When life gets in the way of filing your tax return by the April deadline, one thing can get you some relief: a tax extension. You can get a tax extension by filling out IRS Form 4868 and mailing it in, or you can do it online. Here are some do’s and don’ts.
Find the stamps
There’s nothing wrong with doing things the old-fashioned way and sending in the form by snail mail (it’s less than a page long), but just get proof that you mailed it, says Lee Reams Sr., an enrolled agent in Newport Beach, California.
“Lots of times the IRS will come back and say, ‘We never got it,’” he warns.
Use your tax software to get a tax extension …
If you don’t want to fill out the paper Form 4868 for your extension, see if your tax software supports Form 4868. Most do. You can simply follow the program’s instructions and see how to file a tax extension online that way.
… or head to the IRS’s Free File site
If you don’t plan to use tax software or haven’t decided which software to use, consider the IRS’ Free File website. The IRS partners with a nonprofit organization called the Free File Alliance to provide people who make less than $66,000 of adjusted gross income access to free tax-prep software from 12 software companies. Anybody — even people above the income threshold — can go there to file an extension online.
Note that the Free File site may not offer extensions all year, and that’s probably for good reason: You should request an extension on or before the April deadline to avoid a late-filing penalty from the IRS.
Remember to still pay your taxes by the April deadline …
Getting an extension does not give you more time to pay — it only gives you more time to file your return. So even if you can’t file your return by the April deadline, you need to estimate your tax bill and pay as much of that as possible at that time, Reams says. Anything you owe after the deadline is subject to interest and a late-payment penalty — even if you get an extension. You might be able to catch a break on the late-payment penalty if you’ve paid at least 90% of your actual tax liability by the April deadline and you pay the rest with your return. The IRS also might let you off the hook if you can show “reasonable cause” for why you didn’t pay on time, though you’ll need to attach a written explanation to your return.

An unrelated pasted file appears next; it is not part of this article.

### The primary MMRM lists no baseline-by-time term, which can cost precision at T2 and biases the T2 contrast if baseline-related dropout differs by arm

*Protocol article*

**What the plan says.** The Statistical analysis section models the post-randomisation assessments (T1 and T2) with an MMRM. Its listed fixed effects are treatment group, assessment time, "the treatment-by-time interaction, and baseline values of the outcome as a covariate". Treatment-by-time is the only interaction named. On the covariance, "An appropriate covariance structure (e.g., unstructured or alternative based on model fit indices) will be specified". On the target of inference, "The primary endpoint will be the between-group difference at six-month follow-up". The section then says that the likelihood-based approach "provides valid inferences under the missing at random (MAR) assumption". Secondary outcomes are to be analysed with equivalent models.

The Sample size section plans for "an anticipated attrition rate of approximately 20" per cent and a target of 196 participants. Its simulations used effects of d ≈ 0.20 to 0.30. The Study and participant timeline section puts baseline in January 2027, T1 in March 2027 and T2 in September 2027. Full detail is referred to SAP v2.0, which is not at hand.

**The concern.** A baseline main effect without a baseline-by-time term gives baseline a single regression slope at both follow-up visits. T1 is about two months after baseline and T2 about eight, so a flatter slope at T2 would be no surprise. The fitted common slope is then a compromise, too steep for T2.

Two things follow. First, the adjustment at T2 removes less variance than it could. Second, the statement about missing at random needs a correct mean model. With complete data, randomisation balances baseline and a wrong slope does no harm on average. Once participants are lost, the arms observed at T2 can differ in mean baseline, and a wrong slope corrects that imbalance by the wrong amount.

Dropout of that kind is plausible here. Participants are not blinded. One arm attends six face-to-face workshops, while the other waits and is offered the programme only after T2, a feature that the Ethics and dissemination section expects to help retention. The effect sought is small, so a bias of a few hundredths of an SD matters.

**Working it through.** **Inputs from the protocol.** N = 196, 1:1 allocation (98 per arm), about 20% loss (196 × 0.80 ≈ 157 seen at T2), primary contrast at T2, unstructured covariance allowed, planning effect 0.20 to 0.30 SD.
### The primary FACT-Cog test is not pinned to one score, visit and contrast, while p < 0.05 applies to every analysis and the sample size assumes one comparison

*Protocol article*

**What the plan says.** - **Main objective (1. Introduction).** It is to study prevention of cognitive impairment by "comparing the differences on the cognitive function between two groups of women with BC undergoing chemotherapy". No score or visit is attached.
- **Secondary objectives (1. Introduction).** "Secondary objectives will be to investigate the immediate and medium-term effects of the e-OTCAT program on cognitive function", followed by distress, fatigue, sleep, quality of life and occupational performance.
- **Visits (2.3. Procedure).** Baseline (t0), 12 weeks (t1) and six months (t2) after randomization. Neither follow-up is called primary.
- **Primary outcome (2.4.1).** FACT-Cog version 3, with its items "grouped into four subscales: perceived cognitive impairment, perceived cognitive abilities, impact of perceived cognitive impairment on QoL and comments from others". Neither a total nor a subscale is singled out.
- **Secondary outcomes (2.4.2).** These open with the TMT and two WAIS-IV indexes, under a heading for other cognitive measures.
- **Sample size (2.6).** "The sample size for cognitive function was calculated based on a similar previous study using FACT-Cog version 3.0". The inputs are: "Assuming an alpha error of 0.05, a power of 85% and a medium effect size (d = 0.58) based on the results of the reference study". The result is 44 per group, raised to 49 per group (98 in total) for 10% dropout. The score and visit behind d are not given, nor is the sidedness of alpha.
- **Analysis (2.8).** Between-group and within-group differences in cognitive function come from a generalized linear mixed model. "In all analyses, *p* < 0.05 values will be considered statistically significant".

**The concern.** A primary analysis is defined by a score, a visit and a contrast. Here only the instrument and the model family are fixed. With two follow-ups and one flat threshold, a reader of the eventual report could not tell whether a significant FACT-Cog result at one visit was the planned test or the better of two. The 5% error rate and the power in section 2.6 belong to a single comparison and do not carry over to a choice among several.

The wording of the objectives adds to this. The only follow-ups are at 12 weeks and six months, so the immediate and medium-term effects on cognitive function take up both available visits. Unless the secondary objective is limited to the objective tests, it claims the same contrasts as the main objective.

… and to file your return by the October deadline
Requesting an extension and making an estimated payment in April are just half the work. You still have to file your final return.
“The real problem comes if you don’t file your return by October 15th. That’s when the penalties go off the chart,” says Mark Kohler, a CPA and tax advisor for the tax-software company TaxSlayer. “Keep in mind there’s still a deadline, and not to continue to procrastinate.”
Don’t be embarrassed or worried
Many people think getting an extension means you’re a terrible person or will get on the IRS’s bad side. That’s bunk, Kohler says.
“There’s this urban legend that all of a sudden you’re going to get audited. Actually, it’s the other way around. The IRS is assigning their audit teams and their computer system analysis to all the people that have already filed. When you file an extension, you’re actually staying out of the IRS’s radar for even longer, which is OK,” he says.
A note about overseas taxpayers and military members
Some folks don’t necessarily need to worry about filing the tax extension form at all. If you’re a U.S. citizen or resident who lived and worked outside of the country on the April deadline, you may automatically get two extra months to file your return and pay any amount due without having to request a tax extension. People affected by certain natural disasters may automatically get more time, too (the time varies; check the list of qualifying disasters). And some members of the military also get extra time automatically, depending on where they are and what they’re doing.